Templated dewetting of thin solid films
Author(s)Giermann, Amanda L. (Amanda Leah)
Massachusetts Institute of Technology. Dept. of Materials Science and Engineering.
Carl V. Thompson.
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The dewetting of solid metal polycrystalline films to form metal nanoparticles occurs by the nucleation and growth of holes in the film. For typical films on flat substrates, this process is not well-controlled and results in nanoparticles with nonuniform spatial and size distributions. Topographic substrates consisting of di-periodic inverted pyramid arrays and mono -periodic v-groove gratings of oxidized silicon were used to modulate the surface curvature of as-deposited polycrystalline gold films and control the dewetting process. The morphology of films dewetted on topographic substrates was found to depend on the both the relative geometry of the substrate and film thickness. Relatively thick films dewetted out of the pits and grooves prior to breaking up into particles while thinner films pinched off to form particles in the pits and grooves. If the pits or grooves were far apart, the pinch off also resulted in particles forming on the mesas between the pits. If the pits or grooves are close together, all the material pinches off into the topography. In the case of the inverted pyramids, this resulted in spatially ordered arrays of nanoparticles with narrow size distributions. A model that explains and predicts the effect of the relative geometry was developed based on competition between curvaturedriven evolution of the film-atmosphere interface and the dewetting of the film-substrate interface. It was also found that particles in both types of topographic substrates are strongly crystallographically oriented both out of the plane of the substrate and in the plane of the substrate despite the lack of an epitaxial relationship with the amorphous template.(cont.) During the solid-state dewetting process, the growth of holes in the film is accompanied by material accumulation along the edge of the hole. Investigation of the dewetting edge at early stages revealed that the accumulation occurs unevenly in individual grains. Electron backscatter diffraction revealed that the unevenness is not due to grain orientation.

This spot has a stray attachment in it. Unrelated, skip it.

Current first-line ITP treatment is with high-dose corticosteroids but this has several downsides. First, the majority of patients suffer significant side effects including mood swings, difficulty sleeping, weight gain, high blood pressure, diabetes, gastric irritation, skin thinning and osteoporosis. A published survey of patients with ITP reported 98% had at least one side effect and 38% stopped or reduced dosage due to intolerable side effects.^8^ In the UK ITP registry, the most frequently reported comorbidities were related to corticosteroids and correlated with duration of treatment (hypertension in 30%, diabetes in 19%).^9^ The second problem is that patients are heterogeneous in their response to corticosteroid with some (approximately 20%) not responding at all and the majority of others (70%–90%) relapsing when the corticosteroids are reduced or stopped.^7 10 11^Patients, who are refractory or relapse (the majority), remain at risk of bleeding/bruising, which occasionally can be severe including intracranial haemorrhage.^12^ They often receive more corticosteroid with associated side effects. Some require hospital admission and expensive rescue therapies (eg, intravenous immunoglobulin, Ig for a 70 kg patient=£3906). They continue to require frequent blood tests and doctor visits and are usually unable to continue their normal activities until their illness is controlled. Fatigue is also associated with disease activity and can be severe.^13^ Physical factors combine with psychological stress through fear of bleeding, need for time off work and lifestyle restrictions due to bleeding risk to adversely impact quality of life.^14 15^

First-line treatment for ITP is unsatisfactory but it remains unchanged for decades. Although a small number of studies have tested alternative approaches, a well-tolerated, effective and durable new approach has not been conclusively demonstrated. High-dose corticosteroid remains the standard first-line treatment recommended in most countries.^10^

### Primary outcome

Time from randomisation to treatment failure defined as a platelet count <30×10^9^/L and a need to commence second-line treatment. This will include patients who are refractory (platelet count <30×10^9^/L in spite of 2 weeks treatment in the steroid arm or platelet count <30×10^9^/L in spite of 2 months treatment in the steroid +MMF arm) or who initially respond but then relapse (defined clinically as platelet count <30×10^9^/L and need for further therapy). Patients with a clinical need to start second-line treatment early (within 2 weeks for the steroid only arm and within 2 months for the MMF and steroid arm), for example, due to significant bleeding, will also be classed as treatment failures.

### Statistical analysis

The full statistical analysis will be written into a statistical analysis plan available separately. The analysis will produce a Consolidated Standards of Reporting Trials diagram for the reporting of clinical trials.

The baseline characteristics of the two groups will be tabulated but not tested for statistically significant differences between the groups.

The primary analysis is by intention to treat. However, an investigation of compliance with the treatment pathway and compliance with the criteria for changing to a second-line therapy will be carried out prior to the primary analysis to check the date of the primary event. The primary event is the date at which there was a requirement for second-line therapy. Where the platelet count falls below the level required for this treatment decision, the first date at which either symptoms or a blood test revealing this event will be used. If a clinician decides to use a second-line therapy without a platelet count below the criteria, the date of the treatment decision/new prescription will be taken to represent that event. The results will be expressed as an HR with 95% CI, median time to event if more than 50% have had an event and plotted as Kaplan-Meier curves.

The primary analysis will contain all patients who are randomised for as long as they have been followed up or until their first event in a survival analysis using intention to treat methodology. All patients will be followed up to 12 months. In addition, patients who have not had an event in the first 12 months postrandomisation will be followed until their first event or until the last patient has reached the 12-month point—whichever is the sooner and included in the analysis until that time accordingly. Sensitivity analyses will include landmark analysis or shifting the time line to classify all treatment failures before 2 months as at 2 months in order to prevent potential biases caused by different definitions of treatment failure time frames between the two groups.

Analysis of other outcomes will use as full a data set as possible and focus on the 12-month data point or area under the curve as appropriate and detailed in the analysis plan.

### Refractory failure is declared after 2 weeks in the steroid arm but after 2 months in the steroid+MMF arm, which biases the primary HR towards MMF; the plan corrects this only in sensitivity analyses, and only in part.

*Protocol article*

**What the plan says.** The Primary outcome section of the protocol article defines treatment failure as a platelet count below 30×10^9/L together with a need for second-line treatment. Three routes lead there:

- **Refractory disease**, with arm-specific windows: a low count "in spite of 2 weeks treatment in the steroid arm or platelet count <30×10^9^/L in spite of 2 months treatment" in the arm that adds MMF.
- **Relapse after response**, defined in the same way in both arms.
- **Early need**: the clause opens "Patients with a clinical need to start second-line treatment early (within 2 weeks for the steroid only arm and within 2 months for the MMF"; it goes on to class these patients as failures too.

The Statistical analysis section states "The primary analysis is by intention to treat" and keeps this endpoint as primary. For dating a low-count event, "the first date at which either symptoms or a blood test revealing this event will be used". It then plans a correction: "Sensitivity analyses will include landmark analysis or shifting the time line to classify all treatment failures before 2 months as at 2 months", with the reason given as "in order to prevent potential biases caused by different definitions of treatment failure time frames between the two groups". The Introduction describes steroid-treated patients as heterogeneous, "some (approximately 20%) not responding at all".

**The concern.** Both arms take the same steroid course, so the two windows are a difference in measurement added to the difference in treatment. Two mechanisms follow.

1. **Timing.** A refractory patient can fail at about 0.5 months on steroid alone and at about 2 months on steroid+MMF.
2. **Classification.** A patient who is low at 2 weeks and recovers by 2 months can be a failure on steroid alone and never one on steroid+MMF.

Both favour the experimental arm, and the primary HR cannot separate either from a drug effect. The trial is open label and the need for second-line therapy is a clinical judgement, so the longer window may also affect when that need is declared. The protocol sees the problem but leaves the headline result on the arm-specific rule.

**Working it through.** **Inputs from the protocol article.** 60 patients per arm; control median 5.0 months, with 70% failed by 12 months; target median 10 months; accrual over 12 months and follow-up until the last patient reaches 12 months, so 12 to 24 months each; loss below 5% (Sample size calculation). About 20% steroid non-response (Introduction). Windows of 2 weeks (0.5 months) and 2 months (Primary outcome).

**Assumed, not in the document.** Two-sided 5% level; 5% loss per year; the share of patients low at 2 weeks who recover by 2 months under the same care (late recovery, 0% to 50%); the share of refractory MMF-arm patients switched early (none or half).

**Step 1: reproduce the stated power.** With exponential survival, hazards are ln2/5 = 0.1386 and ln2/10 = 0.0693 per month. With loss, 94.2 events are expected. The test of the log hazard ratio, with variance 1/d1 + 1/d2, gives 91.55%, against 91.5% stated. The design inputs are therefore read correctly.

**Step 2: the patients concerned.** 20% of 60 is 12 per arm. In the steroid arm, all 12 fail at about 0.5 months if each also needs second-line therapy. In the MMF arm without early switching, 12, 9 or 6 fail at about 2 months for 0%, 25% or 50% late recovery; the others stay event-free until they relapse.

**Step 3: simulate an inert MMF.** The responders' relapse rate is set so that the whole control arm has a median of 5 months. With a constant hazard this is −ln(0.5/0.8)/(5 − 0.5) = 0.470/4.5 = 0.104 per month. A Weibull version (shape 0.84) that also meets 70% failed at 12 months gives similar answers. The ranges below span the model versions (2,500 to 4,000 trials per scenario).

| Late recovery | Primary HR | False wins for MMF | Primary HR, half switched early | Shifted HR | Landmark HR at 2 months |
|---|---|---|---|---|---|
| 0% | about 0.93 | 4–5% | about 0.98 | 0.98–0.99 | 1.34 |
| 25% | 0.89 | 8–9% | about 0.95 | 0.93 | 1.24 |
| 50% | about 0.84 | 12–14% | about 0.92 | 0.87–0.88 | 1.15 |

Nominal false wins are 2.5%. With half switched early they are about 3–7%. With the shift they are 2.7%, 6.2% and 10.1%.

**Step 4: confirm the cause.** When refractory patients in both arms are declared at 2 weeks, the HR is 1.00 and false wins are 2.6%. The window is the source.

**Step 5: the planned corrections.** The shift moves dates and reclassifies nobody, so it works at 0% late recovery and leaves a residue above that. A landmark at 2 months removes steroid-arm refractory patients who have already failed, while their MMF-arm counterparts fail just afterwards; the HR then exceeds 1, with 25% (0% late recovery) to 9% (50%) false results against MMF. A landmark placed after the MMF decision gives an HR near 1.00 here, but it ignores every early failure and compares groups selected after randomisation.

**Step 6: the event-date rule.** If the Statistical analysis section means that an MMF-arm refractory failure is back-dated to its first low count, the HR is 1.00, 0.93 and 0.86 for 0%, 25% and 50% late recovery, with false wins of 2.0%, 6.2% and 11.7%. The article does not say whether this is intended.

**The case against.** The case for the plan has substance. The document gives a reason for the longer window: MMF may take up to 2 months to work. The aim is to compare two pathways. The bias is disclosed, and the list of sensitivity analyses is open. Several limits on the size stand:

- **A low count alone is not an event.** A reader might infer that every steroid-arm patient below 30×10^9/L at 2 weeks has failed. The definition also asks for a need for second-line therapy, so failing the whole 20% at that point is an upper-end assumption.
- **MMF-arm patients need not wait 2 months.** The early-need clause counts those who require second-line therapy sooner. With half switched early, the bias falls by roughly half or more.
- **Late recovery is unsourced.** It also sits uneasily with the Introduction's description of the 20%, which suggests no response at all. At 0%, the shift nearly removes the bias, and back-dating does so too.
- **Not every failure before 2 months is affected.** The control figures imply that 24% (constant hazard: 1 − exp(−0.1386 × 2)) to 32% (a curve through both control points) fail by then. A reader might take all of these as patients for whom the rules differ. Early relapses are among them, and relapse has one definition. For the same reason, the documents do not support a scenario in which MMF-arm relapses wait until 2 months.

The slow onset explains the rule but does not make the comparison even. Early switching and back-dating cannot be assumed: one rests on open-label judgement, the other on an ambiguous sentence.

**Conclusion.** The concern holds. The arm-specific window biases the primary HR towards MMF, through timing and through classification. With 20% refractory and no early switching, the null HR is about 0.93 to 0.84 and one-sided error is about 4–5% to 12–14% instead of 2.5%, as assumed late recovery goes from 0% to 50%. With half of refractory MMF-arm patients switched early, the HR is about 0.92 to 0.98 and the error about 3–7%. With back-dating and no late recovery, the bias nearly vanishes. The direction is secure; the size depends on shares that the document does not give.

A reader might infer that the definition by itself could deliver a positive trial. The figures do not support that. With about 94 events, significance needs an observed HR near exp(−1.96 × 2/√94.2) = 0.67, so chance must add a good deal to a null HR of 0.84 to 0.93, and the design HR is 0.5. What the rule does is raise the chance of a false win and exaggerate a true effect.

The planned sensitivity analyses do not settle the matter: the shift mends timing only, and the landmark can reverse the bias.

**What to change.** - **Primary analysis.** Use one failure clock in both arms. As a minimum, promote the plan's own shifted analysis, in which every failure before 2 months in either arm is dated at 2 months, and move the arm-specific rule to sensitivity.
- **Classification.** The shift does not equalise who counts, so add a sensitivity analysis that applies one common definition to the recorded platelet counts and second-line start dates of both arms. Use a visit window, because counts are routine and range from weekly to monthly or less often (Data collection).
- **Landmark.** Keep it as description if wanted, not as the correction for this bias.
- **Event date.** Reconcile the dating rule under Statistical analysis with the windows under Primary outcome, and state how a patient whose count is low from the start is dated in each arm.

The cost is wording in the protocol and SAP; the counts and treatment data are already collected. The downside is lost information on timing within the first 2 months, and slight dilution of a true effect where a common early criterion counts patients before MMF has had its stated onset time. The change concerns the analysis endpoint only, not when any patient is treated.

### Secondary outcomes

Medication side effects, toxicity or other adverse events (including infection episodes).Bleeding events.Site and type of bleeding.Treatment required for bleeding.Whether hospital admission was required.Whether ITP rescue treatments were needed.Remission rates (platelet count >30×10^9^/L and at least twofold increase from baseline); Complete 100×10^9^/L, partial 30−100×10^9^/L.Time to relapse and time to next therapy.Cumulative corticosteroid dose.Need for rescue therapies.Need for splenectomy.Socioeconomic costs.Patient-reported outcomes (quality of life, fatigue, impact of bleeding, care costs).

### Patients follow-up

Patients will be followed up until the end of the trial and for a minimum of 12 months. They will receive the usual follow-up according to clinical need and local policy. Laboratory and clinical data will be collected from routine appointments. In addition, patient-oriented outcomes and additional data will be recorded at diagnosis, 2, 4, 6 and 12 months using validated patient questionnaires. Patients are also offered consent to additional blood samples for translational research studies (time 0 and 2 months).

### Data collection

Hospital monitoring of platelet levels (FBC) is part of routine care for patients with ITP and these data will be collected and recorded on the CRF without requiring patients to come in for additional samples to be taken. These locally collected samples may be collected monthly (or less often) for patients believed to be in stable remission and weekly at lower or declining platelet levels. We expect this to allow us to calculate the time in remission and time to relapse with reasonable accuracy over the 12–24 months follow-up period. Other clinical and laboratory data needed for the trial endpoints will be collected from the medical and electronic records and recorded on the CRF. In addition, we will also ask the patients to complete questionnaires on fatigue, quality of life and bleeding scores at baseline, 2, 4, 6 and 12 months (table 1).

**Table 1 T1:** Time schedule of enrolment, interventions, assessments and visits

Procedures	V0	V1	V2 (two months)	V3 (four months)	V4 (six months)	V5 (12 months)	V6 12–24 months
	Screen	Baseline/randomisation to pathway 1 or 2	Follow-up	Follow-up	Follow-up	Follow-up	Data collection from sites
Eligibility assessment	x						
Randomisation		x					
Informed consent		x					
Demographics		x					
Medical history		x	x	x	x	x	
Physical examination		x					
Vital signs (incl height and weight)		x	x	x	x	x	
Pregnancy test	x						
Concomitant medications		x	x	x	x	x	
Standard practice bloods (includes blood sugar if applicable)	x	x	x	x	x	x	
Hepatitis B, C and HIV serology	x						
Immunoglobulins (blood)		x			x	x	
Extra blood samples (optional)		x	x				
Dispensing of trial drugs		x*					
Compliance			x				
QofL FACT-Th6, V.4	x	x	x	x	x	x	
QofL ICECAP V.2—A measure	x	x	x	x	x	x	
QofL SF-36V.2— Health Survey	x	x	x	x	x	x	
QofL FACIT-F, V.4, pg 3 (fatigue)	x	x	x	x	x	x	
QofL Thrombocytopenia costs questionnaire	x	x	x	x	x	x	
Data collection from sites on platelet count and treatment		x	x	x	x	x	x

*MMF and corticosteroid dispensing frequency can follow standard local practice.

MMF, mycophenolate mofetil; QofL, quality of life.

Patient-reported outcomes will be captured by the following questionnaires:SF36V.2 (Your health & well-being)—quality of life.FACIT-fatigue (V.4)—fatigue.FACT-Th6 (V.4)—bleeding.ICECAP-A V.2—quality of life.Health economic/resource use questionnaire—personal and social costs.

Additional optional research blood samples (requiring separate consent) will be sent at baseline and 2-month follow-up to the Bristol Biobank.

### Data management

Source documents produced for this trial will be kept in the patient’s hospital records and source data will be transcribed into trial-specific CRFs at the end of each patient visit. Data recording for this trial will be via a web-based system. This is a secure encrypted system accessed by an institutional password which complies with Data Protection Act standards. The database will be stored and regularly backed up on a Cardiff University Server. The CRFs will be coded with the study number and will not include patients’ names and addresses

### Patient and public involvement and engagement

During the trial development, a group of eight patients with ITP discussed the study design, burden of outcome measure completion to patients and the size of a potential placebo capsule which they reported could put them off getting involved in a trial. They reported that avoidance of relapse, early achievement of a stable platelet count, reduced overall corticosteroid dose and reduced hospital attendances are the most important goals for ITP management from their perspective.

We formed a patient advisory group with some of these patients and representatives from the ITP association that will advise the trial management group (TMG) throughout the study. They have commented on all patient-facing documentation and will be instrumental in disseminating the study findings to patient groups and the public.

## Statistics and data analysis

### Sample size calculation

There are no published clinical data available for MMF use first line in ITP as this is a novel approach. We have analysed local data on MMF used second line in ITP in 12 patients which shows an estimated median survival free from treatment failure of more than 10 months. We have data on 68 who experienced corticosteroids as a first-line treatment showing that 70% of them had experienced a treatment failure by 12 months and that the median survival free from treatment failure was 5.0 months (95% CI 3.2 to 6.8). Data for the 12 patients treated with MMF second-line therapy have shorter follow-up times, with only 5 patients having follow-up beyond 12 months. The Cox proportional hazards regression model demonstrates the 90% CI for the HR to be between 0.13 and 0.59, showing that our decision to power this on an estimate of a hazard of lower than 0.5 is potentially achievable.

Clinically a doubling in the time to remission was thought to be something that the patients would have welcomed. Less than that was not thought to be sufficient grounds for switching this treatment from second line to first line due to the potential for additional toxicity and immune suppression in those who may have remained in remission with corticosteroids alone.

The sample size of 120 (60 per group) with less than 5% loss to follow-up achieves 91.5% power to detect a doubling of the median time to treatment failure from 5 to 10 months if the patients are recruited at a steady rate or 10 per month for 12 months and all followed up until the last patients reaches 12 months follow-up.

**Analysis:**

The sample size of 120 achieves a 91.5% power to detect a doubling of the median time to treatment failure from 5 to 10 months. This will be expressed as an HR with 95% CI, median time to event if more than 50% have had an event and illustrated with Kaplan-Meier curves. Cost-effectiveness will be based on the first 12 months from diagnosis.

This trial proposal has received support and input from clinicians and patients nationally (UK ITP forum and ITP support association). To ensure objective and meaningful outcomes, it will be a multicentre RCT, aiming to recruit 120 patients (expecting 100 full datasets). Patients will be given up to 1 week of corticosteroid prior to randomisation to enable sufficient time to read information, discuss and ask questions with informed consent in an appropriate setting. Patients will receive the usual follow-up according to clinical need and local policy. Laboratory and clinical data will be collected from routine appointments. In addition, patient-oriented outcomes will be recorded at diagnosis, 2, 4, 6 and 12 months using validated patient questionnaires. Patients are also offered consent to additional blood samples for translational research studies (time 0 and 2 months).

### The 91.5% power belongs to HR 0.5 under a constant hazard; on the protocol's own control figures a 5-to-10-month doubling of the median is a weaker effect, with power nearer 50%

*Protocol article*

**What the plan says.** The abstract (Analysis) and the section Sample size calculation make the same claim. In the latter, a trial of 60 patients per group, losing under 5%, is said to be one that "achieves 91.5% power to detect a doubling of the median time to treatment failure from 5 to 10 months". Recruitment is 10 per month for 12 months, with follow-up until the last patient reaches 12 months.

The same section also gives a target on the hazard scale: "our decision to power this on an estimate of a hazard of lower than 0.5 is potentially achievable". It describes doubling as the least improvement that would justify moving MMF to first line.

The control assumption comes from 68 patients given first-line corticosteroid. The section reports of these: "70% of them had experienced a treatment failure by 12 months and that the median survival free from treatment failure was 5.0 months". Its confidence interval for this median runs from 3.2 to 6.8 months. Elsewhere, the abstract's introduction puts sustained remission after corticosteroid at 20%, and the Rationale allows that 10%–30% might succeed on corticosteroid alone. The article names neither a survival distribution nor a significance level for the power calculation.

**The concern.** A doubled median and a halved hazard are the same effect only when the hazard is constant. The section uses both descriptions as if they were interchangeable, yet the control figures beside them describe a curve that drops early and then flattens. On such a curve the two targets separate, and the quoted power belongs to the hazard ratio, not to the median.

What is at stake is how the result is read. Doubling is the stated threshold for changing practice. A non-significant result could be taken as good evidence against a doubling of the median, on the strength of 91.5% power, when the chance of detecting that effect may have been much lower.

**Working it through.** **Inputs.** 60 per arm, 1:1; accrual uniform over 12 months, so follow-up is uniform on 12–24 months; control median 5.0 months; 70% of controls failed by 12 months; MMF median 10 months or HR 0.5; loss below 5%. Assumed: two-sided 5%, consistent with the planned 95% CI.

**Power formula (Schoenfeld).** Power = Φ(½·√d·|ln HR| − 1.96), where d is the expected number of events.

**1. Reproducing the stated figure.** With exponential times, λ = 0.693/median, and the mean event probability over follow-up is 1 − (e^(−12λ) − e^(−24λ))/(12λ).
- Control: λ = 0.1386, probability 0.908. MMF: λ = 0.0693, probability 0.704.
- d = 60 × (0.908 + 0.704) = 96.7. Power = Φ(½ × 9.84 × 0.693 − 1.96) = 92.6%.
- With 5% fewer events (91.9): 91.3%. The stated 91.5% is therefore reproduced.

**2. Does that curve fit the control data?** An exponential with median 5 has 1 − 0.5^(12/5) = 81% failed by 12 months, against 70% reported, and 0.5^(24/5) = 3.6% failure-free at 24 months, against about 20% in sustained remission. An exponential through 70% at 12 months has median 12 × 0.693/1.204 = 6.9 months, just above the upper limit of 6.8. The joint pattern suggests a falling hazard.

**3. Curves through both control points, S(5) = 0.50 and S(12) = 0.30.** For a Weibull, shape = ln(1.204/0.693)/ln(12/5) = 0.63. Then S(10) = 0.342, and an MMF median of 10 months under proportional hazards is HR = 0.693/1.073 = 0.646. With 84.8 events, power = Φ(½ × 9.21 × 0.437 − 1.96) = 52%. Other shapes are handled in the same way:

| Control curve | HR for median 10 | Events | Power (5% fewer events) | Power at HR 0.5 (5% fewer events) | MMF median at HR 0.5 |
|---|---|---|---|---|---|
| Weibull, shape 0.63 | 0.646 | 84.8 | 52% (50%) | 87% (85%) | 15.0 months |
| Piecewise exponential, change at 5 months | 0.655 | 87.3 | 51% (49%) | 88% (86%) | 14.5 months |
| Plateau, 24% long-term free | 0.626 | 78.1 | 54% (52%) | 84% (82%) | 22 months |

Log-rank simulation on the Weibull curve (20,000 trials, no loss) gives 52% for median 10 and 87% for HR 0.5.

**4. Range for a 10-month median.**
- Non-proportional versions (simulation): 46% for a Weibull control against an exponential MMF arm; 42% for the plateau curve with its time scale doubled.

Thesis (Ph. D.)--Massachusetts Institute of Technology, Dept. of Materials Science and Engineering, 2009.This electronic version was submitted by the student author. The certified thesis is available in the Institute Archives and Special Collections.Cataloged from student submitted PDF version of thesis.Includes bibliographical references (p. 175-179).
DepartmentMassachusetts Institute of Technology. Dept. of Materials Science and Engineering.
Massachusetts Institute of Technology
Materials Science and Engineering.